Currently, broadcasters get about $1 per month for each subscriber from the television service providers that carry their stations. Broadcasters may, however, be moving toward parity with other cable channels, which individually earn more in retransmission fees than broadcasters do but not as much as ESPN.
While broadcasters’ retransmission fees are expected to rise, over-the-air TV will likely never get the size of fees paid to ESPN, which, at the top of the heap, gets more than five times what broadcasters do.
“The audience for ESPN is probably the most passionate out there, and if all of a sudden a carrier drops ESPN, that audience will leave,” Robert Folliard, a Dow Lohnes associate who works with affiliates, said Thursday morning. “With broadcast, people will leave but you don’t have that passion.”
Folliard was part of a panel that addressed issues surrounding retransmission fees — and ways TV stations can grow that revenue — at the SNL Kagan TV and Radio Finance Summit in New York.
Currently, broadcasters get about $1 per month for each subscriber from the television service providers that carry their stations. ESPN gets $5.54, according to SNL Kagan Associate Director Robin Flynn.
Broadcasters may, however, be moving toward parity with other cable channels, which individually earn more in retransmission fees than broadcasters do but not as much as ESPN, they say.
“I do think we can get there,” Robert Dunlop, the EVP of operations at Fisher Communications, said.
According to SNL Kagan’s latest research, TV stations’ retransmission consent revenue will grow from $3 billion to $4.9 billion in 2016.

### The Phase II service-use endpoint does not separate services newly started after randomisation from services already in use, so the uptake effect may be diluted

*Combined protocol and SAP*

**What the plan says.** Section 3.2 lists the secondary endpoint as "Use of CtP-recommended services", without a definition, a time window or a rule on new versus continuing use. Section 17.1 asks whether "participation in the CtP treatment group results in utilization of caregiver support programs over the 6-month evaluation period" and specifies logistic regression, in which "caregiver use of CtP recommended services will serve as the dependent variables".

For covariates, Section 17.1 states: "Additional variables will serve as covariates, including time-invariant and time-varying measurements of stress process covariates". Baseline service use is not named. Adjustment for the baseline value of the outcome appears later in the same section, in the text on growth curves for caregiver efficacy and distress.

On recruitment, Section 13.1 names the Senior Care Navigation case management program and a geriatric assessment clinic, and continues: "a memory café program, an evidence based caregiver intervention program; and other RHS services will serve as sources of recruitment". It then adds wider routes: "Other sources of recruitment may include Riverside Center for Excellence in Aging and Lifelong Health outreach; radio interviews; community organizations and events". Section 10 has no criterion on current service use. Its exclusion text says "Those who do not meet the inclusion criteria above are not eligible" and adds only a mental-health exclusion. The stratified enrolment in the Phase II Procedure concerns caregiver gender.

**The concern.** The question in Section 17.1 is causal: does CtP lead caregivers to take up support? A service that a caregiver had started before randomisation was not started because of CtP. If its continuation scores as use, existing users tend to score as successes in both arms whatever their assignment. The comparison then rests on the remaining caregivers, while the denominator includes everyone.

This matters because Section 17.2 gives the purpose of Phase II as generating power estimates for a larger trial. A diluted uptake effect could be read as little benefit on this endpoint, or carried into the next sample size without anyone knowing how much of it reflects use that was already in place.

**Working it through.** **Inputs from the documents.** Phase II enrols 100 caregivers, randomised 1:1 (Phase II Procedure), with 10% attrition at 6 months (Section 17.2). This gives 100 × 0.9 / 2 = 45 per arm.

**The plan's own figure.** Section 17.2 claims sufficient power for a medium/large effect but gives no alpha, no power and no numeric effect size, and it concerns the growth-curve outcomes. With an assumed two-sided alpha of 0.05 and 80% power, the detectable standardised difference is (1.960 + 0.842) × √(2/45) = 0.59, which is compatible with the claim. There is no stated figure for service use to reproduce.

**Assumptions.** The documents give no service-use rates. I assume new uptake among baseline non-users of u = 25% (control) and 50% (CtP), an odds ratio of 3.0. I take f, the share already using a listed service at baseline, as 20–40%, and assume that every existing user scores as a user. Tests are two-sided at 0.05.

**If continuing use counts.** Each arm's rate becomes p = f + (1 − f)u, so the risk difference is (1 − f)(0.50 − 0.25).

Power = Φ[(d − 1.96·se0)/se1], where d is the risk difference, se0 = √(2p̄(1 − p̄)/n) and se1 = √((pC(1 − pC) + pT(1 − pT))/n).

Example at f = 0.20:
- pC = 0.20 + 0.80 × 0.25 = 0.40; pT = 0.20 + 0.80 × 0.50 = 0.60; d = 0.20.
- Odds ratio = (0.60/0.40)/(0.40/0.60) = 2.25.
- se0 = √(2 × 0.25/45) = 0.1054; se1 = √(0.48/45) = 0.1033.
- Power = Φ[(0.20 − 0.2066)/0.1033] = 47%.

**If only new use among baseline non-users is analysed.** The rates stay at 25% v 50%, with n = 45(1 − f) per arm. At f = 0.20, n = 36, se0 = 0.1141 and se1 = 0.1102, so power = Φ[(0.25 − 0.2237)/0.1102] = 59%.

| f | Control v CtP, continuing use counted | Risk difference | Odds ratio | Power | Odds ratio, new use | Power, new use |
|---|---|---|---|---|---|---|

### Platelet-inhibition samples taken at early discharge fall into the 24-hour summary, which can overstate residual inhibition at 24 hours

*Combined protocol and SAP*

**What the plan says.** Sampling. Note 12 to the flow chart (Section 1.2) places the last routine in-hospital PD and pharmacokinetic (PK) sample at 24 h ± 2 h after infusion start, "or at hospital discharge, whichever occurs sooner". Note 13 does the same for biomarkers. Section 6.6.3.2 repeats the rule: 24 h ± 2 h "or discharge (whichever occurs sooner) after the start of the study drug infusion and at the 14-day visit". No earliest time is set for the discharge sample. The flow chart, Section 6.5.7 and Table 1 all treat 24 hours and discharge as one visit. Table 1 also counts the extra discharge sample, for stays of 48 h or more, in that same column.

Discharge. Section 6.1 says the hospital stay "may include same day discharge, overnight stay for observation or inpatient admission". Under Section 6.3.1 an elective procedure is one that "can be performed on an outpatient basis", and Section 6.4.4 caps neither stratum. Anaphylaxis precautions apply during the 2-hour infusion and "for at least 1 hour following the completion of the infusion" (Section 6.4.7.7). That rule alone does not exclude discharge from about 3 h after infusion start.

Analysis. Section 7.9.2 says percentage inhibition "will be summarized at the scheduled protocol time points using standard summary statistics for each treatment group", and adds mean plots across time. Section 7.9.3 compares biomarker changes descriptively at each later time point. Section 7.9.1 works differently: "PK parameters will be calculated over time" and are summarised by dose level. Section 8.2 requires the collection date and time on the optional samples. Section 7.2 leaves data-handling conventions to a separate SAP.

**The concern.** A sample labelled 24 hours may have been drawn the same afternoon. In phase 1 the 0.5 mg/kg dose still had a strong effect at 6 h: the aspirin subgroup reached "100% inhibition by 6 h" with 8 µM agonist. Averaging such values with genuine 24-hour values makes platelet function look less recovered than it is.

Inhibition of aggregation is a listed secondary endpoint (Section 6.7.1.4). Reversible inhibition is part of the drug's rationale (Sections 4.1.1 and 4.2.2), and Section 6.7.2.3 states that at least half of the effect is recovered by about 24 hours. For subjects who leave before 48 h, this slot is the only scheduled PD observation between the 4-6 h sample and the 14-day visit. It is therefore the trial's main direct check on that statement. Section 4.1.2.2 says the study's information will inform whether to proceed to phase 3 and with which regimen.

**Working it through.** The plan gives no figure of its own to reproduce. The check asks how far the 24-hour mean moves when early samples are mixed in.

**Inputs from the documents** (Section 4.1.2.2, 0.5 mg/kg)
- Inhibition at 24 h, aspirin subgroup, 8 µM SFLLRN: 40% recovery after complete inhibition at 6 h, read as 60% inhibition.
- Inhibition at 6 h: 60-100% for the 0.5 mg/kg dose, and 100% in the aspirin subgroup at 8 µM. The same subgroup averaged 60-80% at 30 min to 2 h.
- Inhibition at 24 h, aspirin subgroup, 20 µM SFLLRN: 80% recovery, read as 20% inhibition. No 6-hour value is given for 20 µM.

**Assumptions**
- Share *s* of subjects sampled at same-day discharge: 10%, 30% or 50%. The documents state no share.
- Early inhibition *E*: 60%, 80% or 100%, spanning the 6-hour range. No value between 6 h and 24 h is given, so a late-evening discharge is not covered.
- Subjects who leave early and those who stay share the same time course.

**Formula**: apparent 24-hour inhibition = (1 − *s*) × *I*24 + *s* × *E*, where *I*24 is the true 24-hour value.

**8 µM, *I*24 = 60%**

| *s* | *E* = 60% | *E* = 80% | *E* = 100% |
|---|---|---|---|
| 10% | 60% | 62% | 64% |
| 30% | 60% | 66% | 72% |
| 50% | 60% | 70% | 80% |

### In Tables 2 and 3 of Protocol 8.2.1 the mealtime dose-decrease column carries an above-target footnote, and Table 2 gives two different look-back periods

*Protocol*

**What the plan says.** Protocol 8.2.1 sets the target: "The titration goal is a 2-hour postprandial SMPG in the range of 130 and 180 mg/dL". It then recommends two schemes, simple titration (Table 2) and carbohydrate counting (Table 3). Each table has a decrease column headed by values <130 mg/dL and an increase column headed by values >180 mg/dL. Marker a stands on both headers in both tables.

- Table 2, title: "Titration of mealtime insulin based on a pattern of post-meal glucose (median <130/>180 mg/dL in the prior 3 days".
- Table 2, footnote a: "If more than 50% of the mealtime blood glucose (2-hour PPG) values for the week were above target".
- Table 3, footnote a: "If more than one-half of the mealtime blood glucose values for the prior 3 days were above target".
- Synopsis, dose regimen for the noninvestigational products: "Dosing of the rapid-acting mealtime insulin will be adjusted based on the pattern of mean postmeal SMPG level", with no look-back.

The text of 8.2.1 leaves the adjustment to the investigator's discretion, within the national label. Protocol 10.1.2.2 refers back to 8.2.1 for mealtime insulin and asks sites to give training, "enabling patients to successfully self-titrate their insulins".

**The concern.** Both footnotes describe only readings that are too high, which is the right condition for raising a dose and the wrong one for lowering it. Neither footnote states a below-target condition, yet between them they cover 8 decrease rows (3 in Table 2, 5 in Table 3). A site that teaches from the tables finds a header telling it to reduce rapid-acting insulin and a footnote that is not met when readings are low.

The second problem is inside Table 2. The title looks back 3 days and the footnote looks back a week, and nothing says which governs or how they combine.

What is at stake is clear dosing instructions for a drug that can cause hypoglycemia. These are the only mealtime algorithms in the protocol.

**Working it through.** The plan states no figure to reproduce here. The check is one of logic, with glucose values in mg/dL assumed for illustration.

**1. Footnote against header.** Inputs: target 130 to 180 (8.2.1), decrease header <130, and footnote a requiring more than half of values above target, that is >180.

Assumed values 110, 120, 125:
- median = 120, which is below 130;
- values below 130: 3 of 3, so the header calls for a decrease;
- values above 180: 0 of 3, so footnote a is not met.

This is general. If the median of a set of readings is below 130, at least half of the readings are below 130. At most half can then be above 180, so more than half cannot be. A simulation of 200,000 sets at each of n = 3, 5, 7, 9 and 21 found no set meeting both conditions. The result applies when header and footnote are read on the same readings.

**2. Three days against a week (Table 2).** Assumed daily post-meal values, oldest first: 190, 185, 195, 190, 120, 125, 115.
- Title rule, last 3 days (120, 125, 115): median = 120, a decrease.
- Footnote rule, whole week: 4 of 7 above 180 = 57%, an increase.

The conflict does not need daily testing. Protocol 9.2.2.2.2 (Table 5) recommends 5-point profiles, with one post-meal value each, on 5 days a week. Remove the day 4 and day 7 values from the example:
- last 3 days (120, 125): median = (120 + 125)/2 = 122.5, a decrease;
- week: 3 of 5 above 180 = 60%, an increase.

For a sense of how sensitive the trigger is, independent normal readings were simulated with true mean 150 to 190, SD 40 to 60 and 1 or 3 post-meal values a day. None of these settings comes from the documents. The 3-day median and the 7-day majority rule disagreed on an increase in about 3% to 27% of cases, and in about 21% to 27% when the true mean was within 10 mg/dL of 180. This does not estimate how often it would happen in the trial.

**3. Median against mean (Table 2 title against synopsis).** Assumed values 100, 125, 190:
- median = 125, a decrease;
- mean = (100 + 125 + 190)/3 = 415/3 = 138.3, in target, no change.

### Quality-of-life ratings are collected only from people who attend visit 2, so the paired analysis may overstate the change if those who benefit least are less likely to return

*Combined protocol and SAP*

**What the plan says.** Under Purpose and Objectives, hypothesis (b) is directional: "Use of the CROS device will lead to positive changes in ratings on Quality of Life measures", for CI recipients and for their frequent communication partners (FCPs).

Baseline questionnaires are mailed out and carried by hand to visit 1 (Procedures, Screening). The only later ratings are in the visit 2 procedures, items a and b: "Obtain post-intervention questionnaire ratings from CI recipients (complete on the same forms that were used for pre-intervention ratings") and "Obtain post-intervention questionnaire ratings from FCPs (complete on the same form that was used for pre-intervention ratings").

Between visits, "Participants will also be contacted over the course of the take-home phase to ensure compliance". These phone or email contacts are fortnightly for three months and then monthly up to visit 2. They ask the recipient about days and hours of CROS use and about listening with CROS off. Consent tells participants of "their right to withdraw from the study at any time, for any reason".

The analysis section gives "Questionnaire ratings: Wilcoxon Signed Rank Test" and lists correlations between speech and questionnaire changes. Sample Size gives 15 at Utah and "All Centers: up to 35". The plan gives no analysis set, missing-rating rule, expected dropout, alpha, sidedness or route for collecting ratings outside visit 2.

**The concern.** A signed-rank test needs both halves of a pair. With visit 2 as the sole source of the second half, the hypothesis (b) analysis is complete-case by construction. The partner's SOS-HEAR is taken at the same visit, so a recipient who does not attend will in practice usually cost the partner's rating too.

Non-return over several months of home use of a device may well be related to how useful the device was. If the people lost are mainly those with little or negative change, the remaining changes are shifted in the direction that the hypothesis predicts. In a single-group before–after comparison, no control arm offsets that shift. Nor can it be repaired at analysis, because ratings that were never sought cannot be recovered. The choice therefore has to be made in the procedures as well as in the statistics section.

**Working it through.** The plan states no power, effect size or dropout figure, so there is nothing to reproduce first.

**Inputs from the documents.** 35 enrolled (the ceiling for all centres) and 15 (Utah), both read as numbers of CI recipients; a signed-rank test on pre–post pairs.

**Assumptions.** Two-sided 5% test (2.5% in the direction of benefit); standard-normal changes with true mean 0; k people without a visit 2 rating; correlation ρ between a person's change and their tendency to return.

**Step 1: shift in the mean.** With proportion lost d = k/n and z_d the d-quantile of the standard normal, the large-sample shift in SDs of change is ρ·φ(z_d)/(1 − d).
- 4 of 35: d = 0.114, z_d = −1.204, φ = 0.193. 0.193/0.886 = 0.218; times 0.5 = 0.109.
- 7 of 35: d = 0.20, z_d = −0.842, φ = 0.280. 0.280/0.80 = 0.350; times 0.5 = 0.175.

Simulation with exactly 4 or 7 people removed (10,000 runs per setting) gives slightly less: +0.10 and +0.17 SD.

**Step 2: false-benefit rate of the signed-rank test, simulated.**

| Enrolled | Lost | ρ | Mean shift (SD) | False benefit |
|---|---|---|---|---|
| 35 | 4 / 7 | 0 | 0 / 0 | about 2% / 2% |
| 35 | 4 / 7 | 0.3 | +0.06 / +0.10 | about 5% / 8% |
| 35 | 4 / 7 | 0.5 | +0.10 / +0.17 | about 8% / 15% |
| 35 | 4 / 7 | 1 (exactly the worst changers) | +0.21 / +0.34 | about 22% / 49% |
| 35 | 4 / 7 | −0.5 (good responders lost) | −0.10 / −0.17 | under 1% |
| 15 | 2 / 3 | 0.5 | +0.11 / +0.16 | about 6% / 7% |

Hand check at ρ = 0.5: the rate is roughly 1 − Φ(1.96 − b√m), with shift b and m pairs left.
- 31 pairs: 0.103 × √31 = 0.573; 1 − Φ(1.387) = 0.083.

And despite cable operators’ complaints that retrans fees are too high, said SNL Kagan’s Robin Flynn who presented the research at the summit, they are “dwarfed” by the fees that the operators pay to basic cable networks.
Those fees will grow from $31.7 billion in 2013 to $40.8 billion in 2016, said Flynn. Retrans amounts to just 9.5% of the basic networks’ 2013 take and just 12% of their 2016 take.
The research also shows that retrans has become a significant contributor of station groups’ total revenue (and has grown substantially over the past three years).
The top five in retrains as a percentage of total revenue:
Sinclair, 20% (up from 16% in 2009)
News Corp., 19% (up from 8%)
Univision, 19% (up from 11%)
CBS, 18% (up from 7%)
Nexstar, 16% (up from 10%).
For the most part, only network affiliates have been able to negotiate from retrans. But they have had to share a portion of the fees they collect to their networks.
According to the research, the “reverse comp” that affiliates pay networks will amount to 46% of their retrans take of $1.6 billion in 2013 and increase to 54% of their take of $2.9 billion in 2016.